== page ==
How To Make A Killer Old Fashioned

If you don't have the OG of cocktails in your home bar repertoire, you ain't doing it right...

 

History

With a name like the Old Fashioned, it comes as a no brainer that you’re dealing with the godfather of cocktails, the original gangsta, the daddy. In fact, the first documented definition of ‘cocktail’ back in 1806 was a mixture of spirits, bitters, sugar and water - literally the four necessary ingredients for a good glass of the strong yet balanced that also happen to be the ingredients in an Old Fashioned.

Back in the 1800s, before pro distilling techniques and sexy sherry cask ageing barrels, Methanol used to be pretty prominent and that sh*t does not taste good so they’d add sugar and bitters to help it go down easy. This stiff drink became ‘the thing’ in Chicago in the 1860’s but it wasn’t until the 1880’s that a bartender at the Pendennis Club in Kentucky called it the Old Fashioned in honour of James E. Pepper, a well-known bourbon distiller, who soon brought it to Waldorf-Astoria Hotel bar in New York City. 

The Ingredients

The Old Fashioned has had a load of variations through the years; some amazing, some cringeworthy. There was a sad phase in the 1990’s where orange and cherries were muddled in, but we try to forget about that it. Thankfully tastebuds, along with everything else, have gone retro and we’re back to the traditional methods - strong, simple and boozy, yet with a certain panache. Changeable and yet pretty damn easy to make, it all starts with a solid base of good whiskey. American Bourbon or Rye is the classic depending on taste - don’t know the difference? You need to swat up with our guide to whiskey.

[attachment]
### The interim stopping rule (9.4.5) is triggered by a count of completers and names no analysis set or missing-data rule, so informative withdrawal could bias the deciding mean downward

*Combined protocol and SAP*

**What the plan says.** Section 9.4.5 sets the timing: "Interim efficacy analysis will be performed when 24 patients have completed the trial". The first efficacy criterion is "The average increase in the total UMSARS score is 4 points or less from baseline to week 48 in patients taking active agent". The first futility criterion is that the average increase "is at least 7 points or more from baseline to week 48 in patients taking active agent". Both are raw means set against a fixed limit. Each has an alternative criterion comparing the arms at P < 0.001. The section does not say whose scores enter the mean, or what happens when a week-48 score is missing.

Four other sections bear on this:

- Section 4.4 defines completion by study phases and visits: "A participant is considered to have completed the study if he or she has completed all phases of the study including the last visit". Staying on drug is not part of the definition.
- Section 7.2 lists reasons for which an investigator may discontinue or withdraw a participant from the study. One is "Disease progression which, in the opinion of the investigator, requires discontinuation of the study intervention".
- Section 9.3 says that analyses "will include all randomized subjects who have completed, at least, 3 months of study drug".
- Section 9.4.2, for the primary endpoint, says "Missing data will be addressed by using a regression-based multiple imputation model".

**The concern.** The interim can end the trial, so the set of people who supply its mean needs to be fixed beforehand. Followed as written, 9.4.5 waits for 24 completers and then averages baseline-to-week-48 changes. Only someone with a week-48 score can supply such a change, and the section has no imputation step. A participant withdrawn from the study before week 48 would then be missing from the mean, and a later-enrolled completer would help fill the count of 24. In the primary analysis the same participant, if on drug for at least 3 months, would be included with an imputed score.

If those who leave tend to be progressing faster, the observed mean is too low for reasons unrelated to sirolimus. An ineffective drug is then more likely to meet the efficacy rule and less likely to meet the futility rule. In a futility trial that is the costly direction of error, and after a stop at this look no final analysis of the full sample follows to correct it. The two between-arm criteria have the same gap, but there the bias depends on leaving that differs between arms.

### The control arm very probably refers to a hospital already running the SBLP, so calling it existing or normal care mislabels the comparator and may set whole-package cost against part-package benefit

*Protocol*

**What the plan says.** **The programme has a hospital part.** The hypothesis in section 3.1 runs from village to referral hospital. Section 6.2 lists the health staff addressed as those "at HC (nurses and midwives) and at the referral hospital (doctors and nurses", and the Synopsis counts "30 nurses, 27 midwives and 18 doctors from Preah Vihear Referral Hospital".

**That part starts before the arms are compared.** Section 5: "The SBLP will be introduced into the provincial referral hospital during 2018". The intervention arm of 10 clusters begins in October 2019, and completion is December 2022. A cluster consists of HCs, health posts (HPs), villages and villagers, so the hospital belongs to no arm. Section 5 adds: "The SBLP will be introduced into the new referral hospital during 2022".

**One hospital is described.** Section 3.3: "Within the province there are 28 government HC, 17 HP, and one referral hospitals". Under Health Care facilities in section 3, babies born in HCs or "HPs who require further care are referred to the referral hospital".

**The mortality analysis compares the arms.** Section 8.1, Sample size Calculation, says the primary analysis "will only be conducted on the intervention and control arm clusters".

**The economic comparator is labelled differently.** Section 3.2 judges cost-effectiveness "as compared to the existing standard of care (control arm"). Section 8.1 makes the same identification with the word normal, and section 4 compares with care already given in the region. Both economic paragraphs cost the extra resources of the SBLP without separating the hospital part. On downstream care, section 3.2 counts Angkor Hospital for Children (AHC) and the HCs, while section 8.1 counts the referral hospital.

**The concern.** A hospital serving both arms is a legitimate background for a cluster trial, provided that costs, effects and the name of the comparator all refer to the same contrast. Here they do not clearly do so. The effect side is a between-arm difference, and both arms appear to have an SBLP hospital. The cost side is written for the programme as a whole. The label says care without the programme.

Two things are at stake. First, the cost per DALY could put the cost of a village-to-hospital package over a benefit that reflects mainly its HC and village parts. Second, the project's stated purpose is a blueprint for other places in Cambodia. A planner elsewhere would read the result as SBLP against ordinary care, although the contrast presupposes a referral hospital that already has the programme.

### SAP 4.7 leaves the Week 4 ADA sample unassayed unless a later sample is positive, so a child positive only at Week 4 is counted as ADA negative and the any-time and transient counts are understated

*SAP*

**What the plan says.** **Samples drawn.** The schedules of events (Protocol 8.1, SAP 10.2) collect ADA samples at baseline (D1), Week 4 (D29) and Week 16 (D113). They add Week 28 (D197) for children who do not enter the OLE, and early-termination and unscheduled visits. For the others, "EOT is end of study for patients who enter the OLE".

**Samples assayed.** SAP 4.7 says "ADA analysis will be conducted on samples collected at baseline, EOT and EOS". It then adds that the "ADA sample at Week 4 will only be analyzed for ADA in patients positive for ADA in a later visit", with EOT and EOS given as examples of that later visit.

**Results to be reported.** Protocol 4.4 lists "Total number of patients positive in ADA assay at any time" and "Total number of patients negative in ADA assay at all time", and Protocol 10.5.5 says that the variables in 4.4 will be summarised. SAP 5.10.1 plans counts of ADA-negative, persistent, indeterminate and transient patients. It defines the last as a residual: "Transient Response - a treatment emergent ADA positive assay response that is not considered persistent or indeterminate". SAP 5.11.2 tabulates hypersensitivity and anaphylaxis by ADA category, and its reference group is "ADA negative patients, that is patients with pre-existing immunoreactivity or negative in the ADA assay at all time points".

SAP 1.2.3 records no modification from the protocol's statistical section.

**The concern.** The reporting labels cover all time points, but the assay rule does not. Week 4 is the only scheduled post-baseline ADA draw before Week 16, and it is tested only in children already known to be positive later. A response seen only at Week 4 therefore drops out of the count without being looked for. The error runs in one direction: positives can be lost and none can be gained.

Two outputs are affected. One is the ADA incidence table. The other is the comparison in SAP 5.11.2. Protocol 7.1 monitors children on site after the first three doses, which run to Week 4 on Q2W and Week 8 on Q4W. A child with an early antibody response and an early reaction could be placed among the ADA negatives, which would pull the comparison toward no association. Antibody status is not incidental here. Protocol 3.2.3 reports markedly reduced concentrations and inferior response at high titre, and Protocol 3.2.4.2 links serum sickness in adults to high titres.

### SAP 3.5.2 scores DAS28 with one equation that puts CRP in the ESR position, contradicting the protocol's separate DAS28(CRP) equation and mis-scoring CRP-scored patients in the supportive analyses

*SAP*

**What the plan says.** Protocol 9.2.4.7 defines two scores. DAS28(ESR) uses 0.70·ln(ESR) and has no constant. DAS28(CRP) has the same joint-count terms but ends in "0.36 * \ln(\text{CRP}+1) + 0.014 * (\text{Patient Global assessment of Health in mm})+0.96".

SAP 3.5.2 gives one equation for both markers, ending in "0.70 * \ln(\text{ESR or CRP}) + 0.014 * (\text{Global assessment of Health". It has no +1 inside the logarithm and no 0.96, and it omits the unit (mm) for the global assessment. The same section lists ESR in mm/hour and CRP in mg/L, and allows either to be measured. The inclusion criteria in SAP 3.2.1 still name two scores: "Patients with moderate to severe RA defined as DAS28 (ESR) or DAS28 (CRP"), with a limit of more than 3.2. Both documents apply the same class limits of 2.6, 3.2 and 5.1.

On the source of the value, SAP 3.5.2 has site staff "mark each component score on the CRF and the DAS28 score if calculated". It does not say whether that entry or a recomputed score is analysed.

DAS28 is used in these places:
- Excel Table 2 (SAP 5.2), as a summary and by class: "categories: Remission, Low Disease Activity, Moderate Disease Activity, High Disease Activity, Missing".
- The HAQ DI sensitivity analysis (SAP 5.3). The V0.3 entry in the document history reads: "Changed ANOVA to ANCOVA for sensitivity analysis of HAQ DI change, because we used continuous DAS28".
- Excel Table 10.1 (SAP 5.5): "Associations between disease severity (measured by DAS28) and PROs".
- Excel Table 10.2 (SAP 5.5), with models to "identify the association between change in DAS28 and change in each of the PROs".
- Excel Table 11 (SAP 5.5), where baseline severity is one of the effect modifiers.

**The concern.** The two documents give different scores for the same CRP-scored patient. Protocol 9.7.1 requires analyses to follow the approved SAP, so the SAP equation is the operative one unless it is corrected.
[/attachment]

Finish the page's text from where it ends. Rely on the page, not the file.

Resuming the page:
The Whiskey

There’s a helluva lot of wicked whiskeys out there but when we’re stirring it up, these are what we go for: Bulliet - Both their rye and their bourbon make a killer Old Fashioned. The bourbon's all gentle spiciness with smooth vanilla and toffee notes to keep it sweet. The rye is straight rye; bold and crisp, spicy and with a rich taste of honey. Four Roses Small Batch - Smoky and sweet, this bourbon has fruit, honey and spice with dryness coming through. There’s a fair bit of heat in there too but no sweat, it won't blow your head off. Rittenhouse Rye - Not for the faint hearted. At 100 proof this stuff packs a serious punch, but in all the right ways. It’s pretty hot and heavy straight but when stirred over ice flavours of gingerbread, dark chocolate and dark wood open up. Boom.

The Rest

Angostura Bitters - If the booze is the soup, the bitters are the seasoning. No one really knows what’s in this but you’ll taste bits of nutmeg, cinnamon and cardamon, all very bitter, obviously. You only need a couple drops. Think small. Sugar - Everything tastes better with a little sugar, sugar. Get a cube in that glass. Ice - Thought ice was just ice? Think again. The kinda ice you use can change the whole drink. Go big with badass blocks or big chunks that create a small amount of dilution while chilling everything to perfection. 

Mix It Up

60ml whiskey

2 dashes Angostura bitters

1 cube sugar

Orange peel for garnish

Place all ingredients into a mixing glass, add a hunk of ice and get stirring.

The purpose here is twofold: you want to chill the drink down, but you also want to slightly dilute, adding that tiny bit of water to get all the flavours outta the booze and bitters.

Pour into a sexy tumbler (no one wants a killer cocktail in a cracked IKEA glass) and add - you guessed it - more ice to keep things chilled. It’s nothing without the signature garnish of orange peel: give it a twist over the glass to release the oils and spruce that cocktail up.

Alternatives

It wouldn’t be an American drink if it didn’t try to rebel every now and then. You’ll see Old Fashioneds with rum, tequila and all sorts depending on mood. We’ll take a dark rich rum, thanks.